Development

Preliminary work on Astra had begun by 1990 with the completion of a pre-feasibility study.[23] Astra was revealed to the public for the first time at Aero India 1998.[24] It was described as an elongated Matra Super 530D with a smaller diametre in front of the wings.[25] The project to develop Astra missile was officially sanctioned in 2004 with a budget of 955 crore (equivalent to 29 billion or US$380 million in 2020).[26] The project was to be led by Defence Research and Development Laboratory with assistance from Hindustan Aeronautics Limited and Electronics Corporation of India Limited.[27] The initial version of Astra reportedly weighed 300 kg (660 lb) with a range of 25–40 km (16–25 mi) and was planned to be integrated with HAL Tejas. It was tested for the first time in May 2003.[28]

The missile was redesigned around 2006 due to control issues and performance deficiencies at high altitude. The initial design of four cruciform short-span long-chord wings were replaced by cropped delta wings placed near the nose. The redesigned missile had an improved propulsion system and was tested for the first time in 2008.[29] By 2013, the missile had been redesigned again in response to multiple failures caused by adverse interactions between flight control surfaces.[30] The control, guidance, and propulsion systems were also reconfigured.[31] After the second redesign, the missile was lighter than the initial version by around 130 kg (290 lb). It was tested from the ground thrice in December 2012 and captive trials from a Sukhoi Su-30MKI were held in April 2013.[32][30]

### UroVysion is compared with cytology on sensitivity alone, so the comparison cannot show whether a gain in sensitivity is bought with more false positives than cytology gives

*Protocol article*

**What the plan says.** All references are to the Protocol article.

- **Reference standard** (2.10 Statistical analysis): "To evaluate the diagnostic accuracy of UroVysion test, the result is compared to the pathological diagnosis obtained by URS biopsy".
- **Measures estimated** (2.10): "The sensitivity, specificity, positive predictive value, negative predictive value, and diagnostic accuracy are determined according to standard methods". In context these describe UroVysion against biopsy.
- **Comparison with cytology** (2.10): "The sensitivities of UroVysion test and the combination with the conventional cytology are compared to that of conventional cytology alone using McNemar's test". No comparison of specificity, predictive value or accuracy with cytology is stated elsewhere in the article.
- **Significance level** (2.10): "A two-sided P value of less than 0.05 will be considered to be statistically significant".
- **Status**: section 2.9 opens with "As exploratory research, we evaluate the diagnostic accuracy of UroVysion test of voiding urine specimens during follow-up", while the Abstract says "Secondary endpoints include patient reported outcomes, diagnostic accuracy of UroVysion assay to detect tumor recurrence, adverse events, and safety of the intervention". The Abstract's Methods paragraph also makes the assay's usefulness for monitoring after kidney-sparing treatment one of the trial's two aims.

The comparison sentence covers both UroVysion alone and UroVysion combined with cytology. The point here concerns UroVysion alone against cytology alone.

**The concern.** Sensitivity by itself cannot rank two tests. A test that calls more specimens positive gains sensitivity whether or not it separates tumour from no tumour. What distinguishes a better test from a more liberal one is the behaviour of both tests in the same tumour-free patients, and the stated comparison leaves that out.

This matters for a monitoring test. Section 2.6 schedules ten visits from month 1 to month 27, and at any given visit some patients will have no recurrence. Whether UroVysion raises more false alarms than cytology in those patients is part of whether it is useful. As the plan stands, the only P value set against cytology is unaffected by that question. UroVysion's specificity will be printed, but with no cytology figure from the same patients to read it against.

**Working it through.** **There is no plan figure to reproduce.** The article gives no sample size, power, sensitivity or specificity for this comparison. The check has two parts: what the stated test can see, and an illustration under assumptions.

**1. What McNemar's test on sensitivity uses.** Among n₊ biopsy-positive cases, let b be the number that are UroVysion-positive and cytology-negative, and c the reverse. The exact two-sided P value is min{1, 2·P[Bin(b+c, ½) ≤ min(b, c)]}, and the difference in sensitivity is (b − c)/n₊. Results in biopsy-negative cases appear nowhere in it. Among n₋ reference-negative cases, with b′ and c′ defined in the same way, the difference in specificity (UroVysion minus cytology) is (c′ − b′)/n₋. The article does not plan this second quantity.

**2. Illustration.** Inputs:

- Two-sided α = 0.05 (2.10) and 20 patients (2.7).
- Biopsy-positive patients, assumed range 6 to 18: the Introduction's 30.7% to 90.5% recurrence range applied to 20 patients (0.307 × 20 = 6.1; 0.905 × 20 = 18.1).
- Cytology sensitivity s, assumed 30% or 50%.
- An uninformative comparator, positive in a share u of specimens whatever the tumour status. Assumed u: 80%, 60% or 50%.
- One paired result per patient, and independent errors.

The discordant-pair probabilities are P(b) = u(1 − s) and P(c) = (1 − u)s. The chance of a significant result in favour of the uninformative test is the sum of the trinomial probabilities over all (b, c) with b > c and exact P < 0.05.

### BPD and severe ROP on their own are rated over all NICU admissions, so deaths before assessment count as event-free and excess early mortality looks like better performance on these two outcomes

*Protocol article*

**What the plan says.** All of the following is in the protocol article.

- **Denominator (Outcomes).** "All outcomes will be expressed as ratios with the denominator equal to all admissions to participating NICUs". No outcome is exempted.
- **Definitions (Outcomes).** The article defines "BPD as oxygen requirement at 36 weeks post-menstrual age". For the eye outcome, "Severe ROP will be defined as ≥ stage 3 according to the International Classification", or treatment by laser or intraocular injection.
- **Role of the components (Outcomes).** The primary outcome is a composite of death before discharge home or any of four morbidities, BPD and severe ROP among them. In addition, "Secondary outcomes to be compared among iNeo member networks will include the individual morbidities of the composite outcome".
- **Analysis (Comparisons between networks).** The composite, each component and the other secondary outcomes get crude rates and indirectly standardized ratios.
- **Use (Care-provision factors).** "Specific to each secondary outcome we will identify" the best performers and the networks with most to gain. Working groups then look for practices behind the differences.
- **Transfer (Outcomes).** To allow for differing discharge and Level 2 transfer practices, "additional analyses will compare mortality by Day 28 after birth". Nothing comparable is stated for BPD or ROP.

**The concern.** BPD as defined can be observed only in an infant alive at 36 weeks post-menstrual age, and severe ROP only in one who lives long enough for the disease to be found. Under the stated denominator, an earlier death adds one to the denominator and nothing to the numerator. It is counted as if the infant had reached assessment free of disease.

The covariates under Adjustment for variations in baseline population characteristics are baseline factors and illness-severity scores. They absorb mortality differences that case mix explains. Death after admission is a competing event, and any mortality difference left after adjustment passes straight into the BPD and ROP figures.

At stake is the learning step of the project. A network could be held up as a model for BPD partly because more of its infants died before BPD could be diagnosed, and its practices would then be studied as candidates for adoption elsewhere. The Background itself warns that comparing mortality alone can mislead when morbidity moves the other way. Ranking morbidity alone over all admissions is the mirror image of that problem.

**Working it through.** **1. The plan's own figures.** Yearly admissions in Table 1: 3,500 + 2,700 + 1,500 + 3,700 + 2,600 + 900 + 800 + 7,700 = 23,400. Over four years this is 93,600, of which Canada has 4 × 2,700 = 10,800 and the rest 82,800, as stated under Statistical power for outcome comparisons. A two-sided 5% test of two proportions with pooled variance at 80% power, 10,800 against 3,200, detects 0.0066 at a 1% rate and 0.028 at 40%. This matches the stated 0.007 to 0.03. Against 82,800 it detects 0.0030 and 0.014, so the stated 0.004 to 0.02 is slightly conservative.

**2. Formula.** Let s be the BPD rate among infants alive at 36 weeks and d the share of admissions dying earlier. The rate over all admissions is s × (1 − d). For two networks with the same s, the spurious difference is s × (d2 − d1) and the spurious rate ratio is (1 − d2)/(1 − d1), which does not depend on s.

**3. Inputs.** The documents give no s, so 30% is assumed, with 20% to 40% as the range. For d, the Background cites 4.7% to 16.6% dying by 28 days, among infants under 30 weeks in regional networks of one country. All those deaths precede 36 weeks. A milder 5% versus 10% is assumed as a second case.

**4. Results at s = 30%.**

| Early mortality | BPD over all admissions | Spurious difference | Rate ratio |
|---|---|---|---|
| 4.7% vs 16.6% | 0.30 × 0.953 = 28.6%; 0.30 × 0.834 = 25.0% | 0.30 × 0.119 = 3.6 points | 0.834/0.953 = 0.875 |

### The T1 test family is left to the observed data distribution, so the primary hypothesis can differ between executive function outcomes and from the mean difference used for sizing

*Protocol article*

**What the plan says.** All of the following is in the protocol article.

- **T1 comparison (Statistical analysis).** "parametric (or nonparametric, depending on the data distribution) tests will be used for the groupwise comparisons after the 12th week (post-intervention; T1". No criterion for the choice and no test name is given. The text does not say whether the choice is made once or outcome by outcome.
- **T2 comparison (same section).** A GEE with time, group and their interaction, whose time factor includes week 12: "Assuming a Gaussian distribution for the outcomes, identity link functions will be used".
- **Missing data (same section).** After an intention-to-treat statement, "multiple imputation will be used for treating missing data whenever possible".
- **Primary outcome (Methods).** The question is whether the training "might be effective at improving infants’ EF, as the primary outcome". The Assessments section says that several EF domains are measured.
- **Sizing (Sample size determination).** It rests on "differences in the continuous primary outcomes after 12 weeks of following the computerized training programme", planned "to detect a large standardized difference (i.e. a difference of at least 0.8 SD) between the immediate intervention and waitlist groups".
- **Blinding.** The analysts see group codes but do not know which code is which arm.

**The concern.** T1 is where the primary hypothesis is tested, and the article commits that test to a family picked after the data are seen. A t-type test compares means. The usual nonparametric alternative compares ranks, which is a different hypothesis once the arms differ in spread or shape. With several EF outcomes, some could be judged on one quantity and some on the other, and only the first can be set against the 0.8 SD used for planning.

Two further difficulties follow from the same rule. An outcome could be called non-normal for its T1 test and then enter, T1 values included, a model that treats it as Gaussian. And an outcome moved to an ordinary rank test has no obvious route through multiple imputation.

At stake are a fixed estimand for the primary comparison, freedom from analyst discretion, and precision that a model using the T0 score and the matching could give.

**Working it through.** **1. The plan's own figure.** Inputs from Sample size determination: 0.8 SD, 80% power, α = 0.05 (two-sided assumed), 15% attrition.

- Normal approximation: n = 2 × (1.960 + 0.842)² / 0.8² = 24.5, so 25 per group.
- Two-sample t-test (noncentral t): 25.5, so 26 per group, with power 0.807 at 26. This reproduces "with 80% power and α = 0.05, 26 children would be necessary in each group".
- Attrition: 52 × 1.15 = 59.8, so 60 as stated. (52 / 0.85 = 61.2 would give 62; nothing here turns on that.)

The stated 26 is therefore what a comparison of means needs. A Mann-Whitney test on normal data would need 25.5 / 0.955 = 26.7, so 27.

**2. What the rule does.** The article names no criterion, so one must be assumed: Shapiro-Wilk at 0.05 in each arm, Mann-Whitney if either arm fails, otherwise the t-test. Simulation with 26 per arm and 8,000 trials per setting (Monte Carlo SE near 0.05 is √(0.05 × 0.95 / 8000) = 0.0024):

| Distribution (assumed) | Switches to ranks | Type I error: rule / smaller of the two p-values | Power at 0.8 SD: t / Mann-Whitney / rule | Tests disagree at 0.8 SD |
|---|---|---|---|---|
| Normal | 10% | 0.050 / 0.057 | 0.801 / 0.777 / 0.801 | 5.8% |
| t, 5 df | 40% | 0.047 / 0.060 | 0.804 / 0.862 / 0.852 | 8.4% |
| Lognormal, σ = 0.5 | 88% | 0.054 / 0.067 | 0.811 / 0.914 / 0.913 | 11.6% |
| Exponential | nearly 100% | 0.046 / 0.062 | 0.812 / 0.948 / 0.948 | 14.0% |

Astra completed final development trials in September 2017 and was cleared for production at Bharat Dynamics Limited's manufacturing facility in Bhanur, Telangana for an initial order of 50 missiles. An additional order of 248 missiles were placed for Indian Air Force and Indian Navy for use on various platforms like Sukhoi Su-30MKI, HAL Tejas, MiG-29 / MiG-29K. Taking the total order number to 298 missiles.[13][5][10][33]

Variants

Air-to-air missile versions

Solid Fuel Ducted Ramjet (SFDR) propulsion technology being tested by DRDO from Chandipur, Odisha, on February 8, 2019

After the deployment of Astra Mk. 1, several offshoot version are being planned including within visual range imaging Infra-red homing missile tentatively classified as Astra IR, whereas trials for a longer range version Astra Mk. 2 and a further development called Astra Mk. 3 is being planned.[34]

Astra Mk. 2 will use dual-pulse solid rocket motor for extended reach and better kinematics during the kill phase. The missile will share smokeless propulsion of its predecessor Mk. 1, whilst imbibing newer technologies being implemented in other missile program of DRDO like Barak 8 and Rudram-1.[12][29] The plan is to extend the range of Mk. 2 version to 160 kilometres (99 mi) rivaling American AMRAAM AIM 120-D. Astra Mk. 2 variant will make use of indigenous seeker manufactured by Bharat Electronics Limited.[35][9]

The testing for the Mk. 2 variant is scheduled to begin in the second half of 2022 with focus on improving the range by the use of dual-pulse motor and increasing the indigenous content to 100% inline with Atmanirbhar Bharat mission.[36]